When Boy Scout Kyle Carmody needed an idea for his Eagle Scout Service Project, his thoughts turned to his church in Washington, D.C., and its little-used and unattractive courtyard. “I choose to refurbish the Capital Memorial Church’s courtyard because it needed some attention,” said Carmody. “I wanted to make the courtyard an inviting space where people could enjoy fellowshipping with one another.”
By Jacquie Bokow
The purpose of the service project is to give a Boy Scout an opportunity to plan, develop, and give leadership to others. Carmody first presented his idea to Pastor C.J.
Yoon and his Eagle Scout Coordinator in February, which was approved in March. Two months of serious planning followed.
Carmody started raising funds and seeking donations from businesses. Within a month, he started the physical labor and had recruited a total of 55 volunteers, who donated about 500 hours of labor, to help him complete the project. The crumbling concrete moat was broken up and removed and a thick bed of mulch spread. A long, angled bench, plus three round wooden picnic tables that each seat eight, were stained and assembled. Stepping stones were laid atop the mulch. Soil amendments were made to the garden beds and dozens of flowering plants purchased and put in place.
The transformation was complete in time for Capital Memorial’s largest outreach event, its International Vegetarian Food Fair this fall. The hundreds of attendees, especially the children, made good use of the fine weather and beautiful courtyard—eating, chatting and climbing the trees. The refurbished courtyard continues to be a gathering spot for church members and visitors.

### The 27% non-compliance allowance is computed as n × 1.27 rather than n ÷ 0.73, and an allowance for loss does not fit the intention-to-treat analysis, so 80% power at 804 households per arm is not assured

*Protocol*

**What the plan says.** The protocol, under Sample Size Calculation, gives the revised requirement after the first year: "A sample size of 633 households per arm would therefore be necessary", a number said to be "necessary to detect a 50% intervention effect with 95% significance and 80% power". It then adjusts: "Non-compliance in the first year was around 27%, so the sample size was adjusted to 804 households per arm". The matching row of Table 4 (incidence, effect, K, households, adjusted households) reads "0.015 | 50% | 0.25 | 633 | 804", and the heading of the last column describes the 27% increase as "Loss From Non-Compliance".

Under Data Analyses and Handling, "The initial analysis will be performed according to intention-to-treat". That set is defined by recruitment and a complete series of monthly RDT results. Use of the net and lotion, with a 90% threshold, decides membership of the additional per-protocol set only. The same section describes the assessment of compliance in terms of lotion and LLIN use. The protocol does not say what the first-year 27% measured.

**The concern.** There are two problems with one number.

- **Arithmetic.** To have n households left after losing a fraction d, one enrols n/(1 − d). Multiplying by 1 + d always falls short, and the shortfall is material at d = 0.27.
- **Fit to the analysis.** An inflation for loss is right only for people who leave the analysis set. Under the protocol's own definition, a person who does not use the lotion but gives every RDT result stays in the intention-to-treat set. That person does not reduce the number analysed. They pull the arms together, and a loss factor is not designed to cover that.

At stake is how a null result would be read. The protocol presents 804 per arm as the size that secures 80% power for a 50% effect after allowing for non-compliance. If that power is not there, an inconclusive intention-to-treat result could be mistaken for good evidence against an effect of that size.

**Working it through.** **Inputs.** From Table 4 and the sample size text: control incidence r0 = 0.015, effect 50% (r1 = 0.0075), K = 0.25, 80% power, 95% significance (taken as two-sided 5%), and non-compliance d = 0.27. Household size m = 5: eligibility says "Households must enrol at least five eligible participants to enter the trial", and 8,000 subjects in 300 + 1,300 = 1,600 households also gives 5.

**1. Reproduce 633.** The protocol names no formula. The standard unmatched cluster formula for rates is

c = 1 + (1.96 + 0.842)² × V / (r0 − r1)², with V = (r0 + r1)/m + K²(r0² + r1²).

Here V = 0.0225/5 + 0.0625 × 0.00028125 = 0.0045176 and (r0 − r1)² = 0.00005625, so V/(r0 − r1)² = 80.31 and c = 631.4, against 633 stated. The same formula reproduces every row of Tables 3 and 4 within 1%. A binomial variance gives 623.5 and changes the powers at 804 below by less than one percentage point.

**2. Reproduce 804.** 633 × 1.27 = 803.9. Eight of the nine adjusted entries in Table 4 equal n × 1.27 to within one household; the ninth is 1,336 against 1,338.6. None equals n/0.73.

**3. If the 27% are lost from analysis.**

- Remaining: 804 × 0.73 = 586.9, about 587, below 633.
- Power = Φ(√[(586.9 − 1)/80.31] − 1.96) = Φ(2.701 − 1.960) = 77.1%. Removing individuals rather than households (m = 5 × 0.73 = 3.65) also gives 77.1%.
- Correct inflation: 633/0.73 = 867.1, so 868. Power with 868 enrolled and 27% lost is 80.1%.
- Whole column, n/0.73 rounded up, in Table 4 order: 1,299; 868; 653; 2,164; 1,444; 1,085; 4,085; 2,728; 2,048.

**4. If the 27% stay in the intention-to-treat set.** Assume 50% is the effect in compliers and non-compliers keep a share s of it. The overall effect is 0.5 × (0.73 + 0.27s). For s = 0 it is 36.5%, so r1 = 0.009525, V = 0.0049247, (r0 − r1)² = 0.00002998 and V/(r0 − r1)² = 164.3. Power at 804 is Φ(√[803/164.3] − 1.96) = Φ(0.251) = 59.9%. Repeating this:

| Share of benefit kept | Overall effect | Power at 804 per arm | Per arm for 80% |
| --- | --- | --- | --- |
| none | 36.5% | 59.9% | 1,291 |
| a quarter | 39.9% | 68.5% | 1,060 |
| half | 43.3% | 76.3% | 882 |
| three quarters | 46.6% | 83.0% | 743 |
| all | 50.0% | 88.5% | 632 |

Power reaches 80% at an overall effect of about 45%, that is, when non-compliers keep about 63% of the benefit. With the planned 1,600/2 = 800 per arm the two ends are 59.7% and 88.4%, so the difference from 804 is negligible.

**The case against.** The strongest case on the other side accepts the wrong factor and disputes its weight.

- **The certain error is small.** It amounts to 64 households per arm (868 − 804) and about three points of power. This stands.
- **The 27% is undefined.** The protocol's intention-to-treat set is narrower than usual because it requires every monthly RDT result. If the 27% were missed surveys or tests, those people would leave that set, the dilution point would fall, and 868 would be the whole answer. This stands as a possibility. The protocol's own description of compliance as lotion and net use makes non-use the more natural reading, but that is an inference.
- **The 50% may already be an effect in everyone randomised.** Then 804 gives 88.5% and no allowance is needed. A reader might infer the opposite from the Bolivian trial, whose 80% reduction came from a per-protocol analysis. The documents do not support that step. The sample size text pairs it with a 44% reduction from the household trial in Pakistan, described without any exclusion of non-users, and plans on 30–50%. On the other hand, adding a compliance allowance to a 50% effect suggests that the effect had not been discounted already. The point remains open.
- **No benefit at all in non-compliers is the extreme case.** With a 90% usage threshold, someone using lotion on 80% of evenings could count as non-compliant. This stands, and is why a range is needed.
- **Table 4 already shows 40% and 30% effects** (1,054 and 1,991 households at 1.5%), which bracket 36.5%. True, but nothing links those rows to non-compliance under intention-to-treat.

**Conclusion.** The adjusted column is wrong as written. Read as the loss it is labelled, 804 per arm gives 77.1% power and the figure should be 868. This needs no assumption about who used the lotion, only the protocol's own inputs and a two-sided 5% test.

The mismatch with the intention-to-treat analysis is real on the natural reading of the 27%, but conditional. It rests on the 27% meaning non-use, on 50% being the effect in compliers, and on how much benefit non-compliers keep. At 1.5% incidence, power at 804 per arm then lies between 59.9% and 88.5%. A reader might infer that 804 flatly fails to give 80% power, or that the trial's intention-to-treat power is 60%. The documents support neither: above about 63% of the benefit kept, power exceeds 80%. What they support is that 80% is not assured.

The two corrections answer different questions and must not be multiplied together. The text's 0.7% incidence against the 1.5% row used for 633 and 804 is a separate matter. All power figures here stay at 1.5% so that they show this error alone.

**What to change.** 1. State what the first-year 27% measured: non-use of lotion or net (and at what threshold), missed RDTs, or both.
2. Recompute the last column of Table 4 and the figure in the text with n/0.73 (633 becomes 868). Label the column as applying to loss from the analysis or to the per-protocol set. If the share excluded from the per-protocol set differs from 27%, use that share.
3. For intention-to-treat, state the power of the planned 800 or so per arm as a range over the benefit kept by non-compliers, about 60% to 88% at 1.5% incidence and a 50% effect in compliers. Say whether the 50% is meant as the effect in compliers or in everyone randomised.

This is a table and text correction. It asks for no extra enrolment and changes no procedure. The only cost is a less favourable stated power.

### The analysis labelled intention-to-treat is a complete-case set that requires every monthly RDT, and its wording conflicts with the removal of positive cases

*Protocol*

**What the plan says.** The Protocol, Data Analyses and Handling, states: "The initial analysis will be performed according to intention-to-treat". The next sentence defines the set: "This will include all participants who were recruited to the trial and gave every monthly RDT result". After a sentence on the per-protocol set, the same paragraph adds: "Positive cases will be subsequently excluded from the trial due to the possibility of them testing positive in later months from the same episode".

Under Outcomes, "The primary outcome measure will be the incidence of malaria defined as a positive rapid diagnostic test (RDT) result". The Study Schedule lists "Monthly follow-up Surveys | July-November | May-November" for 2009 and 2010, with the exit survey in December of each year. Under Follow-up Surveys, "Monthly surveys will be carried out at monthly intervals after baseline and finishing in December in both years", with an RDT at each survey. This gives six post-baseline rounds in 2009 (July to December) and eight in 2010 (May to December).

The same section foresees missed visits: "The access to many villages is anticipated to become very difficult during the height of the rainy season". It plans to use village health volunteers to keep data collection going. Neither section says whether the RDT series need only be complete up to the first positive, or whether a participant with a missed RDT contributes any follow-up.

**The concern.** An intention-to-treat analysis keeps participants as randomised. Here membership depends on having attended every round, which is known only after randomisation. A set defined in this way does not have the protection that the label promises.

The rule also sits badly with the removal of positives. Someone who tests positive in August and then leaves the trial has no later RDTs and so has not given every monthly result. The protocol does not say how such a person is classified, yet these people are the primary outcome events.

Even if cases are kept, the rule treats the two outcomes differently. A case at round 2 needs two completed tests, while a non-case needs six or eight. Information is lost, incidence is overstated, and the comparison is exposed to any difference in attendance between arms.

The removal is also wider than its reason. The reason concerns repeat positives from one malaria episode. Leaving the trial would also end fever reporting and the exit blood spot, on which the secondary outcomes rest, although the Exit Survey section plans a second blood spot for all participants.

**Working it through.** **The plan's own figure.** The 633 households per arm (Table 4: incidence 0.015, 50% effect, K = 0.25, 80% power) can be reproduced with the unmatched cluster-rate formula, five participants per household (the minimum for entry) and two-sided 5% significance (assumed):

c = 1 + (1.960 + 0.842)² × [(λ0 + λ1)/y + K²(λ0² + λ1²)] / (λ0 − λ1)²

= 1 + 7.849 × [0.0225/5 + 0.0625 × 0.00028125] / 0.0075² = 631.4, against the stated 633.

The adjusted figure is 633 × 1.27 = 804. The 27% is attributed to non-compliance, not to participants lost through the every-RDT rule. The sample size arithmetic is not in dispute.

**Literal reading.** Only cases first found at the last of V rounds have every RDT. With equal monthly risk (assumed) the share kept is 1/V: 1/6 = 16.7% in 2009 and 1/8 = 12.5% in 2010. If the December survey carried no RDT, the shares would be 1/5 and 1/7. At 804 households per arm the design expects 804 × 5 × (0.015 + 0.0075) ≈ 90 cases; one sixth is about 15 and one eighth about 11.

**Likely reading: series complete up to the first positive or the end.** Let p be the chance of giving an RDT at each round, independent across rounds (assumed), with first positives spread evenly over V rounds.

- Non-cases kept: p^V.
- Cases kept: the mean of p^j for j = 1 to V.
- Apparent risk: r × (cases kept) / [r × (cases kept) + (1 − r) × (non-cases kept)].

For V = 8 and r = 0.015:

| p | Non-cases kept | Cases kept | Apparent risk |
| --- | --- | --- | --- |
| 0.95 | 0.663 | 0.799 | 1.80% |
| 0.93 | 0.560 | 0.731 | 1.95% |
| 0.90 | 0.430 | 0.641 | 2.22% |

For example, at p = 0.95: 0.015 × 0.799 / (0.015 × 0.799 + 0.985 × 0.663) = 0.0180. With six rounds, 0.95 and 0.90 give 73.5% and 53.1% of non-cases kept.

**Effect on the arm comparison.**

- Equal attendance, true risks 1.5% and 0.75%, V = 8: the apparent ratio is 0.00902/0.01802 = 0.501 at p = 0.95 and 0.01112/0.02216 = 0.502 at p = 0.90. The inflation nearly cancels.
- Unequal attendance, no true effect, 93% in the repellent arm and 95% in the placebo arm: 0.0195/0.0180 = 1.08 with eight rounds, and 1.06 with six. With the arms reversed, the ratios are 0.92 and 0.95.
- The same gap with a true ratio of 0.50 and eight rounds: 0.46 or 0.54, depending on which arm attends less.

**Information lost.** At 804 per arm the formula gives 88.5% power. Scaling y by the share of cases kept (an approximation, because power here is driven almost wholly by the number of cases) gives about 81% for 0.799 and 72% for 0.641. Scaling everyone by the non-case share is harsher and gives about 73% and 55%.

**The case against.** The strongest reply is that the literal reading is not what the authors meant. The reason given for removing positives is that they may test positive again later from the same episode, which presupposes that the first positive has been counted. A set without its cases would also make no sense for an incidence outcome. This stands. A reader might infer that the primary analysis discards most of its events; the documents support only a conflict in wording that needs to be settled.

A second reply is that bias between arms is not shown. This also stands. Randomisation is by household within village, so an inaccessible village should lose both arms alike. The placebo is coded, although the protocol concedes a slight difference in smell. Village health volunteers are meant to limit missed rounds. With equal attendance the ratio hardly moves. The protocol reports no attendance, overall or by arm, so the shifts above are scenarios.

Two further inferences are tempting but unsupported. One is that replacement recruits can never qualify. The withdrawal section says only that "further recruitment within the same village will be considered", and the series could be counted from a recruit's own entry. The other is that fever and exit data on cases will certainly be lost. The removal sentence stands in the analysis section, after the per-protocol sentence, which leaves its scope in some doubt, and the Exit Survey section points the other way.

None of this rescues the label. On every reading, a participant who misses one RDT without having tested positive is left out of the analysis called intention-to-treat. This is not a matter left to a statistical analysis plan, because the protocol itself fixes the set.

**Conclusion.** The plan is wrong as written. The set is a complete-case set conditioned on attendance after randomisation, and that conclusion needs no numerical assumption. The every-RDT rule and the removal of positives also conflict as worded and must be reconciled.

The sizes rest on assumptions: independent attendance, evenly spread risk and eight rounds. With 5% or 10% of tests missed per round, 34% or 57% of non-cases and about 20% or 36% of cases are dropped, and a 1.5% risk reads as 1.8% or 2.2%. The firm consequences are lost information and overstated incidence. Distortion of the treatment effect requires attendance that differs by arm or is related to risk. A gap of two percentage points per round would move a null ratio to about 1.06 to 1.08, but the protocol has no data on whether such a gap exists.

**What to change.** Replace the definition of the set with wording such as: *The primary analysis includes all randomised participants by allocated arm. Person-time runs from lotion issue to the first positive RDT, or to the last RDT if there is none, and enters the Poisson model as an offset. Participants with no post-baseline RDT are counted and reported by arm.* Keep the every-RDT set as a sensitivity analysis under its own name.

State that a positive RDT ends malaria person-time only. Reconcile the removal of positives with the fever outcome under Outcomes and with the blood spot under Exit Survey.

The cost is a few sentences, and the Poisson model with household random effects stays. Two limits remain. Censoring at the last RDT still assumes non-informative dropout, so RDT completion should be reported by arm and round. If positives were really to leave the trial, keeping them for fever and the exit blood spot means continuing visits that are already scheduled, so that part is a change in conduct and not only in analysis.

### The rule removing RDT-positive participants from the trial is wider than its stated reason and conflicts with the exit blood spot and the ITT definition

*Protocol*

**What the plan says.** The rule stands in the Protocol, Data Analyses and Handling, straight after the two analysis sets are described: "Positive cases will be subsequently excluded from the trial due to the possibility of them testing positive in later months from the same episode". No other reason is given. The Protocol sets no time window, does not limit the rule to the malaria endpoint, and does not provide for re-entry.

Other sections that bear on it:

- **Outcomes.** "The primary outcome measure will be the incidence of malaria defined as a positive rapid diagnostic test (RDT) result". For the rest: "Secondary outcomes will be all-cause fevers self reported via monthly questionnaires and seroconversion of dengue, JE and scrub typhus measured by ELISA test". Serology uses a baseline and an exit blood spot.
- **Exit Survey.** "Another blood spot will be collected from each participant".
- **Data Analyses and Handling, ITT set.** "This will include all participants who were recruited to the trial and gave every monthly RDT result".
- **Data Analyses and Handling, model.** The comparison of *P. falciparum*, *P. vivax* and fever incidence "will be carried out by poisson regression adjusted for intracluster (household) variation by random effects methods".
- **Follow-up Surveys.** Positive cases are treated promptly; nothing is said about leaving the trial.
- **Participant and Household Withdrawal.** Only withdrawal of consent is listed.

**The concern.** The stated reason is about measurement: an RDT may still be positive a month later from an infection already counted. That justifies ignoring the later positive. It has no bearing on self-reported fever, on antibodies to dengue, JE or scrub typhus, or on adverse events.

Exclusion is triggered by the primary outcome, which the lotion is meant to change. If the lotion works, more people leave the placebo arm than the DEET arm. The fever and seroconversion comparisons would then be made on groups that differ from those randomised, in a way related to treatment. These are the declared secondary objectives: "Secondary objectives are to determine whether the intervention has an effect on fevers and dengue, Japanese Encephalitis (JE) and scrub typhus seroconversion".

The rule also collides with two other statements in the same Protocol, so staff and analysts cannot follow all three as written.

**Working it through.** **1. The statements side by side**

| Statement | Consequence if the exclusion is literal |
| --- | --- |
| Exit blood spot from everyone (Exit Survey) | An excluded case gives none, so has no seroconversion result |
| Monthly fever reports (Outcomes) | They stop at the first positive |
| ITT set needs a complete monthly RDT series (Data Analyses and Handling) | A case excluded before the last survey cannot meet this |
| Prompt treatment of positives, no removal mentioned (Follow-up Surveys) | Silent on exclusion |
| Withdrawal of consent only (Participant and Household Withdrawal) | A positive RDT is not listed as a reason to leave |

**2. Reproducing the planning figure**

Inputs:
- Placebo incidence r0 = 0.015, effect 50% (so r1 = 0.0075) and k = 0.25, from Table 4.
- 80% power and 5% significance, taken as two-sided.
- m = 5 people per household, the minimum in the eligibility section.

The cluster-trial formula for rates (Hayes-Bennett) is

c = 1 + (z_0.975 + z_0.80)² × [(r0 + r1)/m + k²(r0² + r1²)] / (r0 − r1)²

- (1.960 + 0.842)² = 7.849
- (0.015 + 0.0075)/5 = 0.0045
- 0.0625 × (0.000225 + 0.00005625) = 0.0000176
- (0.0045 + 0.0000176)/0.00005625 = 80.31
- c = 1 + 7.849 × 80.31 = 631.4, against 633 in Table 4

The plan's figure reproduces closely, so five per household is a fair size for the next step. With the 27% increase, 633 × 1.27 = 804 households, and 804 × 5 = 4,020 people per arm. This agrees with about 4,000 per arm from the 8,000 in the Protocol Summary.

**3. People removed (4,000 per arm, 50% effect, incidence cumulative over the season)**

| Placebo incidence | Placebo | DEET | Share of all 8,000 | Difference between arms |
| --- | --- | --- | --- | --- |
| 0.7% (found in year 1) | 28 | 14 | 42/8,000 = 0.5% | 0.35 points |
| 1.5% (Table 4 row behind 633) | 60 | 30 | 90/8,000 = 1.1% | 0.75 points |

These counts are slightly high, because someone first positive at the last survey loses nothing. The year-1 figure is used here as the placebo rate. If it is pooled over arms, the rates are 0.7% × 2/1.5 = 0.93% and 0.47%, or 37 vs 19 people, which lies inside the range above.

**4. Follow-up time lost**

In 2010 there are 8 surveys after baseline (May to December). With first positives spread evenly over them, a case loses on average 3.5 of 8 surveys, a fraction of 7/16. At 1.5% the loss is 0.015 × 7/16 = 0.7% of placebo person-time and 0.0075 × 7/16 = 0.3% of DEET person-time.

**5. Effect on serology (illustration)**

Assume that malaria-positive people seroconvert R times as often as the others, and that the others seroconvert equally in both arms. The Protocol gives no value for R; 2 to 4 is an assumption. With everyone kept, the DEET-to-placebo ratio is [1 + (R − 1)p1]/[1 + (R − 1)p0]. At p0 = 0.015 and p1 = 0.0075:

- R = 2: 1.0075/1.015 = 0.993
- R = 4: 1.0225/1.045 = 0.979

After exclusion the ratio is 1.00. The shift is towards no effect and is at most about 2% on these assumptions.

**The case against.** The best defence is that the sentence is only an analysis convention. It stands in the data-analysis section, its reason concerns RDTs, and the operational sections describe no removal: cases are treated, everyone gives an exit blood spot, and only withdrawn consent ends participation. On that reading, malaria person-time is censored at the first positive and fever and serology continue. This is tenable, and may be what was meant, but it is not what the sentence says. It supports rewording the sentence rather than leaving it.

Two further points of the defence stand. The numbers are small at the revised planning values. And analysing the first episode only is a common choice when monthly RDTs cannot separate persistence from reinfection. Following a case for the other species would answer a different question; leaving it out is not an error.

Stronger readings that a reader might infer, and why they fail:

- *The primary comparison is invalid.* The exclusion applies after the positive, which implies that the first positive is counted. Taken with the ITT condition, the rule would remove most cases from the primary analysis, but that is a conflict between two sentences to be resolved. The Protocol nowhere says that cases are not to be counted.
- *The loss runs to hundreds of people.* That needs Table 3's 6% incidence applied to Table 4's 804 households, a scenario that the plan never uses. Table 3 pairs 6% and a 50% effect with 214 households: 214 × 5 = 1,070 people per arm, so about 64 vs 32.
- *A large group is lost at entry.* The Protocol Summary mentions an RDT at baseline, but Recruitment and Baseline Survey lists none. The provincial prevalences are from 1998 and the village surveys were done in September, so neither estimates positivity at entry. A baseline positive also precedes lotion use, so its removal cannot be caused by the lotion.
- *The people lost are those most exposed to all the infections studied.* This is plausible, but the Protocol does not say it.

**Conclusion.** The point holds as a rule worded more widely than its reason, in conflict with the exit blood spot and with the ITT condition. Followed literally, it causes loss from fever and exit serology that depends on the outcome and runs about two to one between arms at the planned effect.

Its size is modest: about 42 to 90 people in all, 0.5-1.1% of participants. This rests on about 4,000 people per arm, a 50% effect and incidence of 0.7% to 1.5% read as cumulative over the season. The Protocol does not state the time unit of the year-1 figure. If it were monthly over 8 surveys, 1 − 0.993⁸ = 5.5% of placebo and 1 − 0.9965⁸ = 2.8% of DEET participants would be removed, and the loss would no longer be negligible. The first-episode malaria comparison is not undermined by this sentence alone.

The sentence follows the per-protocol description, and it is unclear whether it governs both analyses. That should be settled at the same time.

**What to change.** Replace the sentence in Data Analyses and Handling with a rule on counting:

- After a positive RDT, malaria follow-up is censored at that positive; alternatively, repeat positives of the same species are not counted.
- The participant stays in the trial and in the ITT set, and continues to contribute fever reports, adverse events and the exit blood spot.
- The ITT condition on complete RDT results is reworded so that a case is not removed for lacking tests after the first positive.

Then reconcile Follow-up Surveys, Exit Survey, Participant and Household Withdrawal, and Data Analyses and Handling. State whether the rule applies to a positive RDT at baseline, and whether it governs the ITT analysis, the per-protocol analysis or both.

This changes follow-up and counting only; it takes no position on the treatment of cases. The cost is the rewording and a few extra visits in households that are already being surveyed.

For Carmody —who’s been participating steadily in Scouting since fourth grade—to become an Eagle Scout, his project must be evaluated by the Eagle Scout Board of Review on the benefit to the organization being served and the leadership he provided. The Scout must provide evidence of organized planning and development of the project. “The Eagle Scout Project was one of the hardest things I have ever done,” confided Carmody. “I learned a lot about myself and others during the project. In the beginning, I wasn’t comfortable talking to and asking for help from others. I didn’t think people would listen or be interested in what I had to say and be willing to help with my project. This project taught me that people can be very generous and willing to help if you just tell them what you need and ask for their help. I am grateful for all of the volunteers that contributed to the success of the project. “
Carmody, a senior at Woodrow Wilson High School in Washington, D.C., had his Eagle Board of Review earlier this month. He and his family received word that his project has been accepted. His paperwork has been sent to the Boy Scouts National Headquarters and Kyle Carmody should have his Eagle Certificate before the end of the year.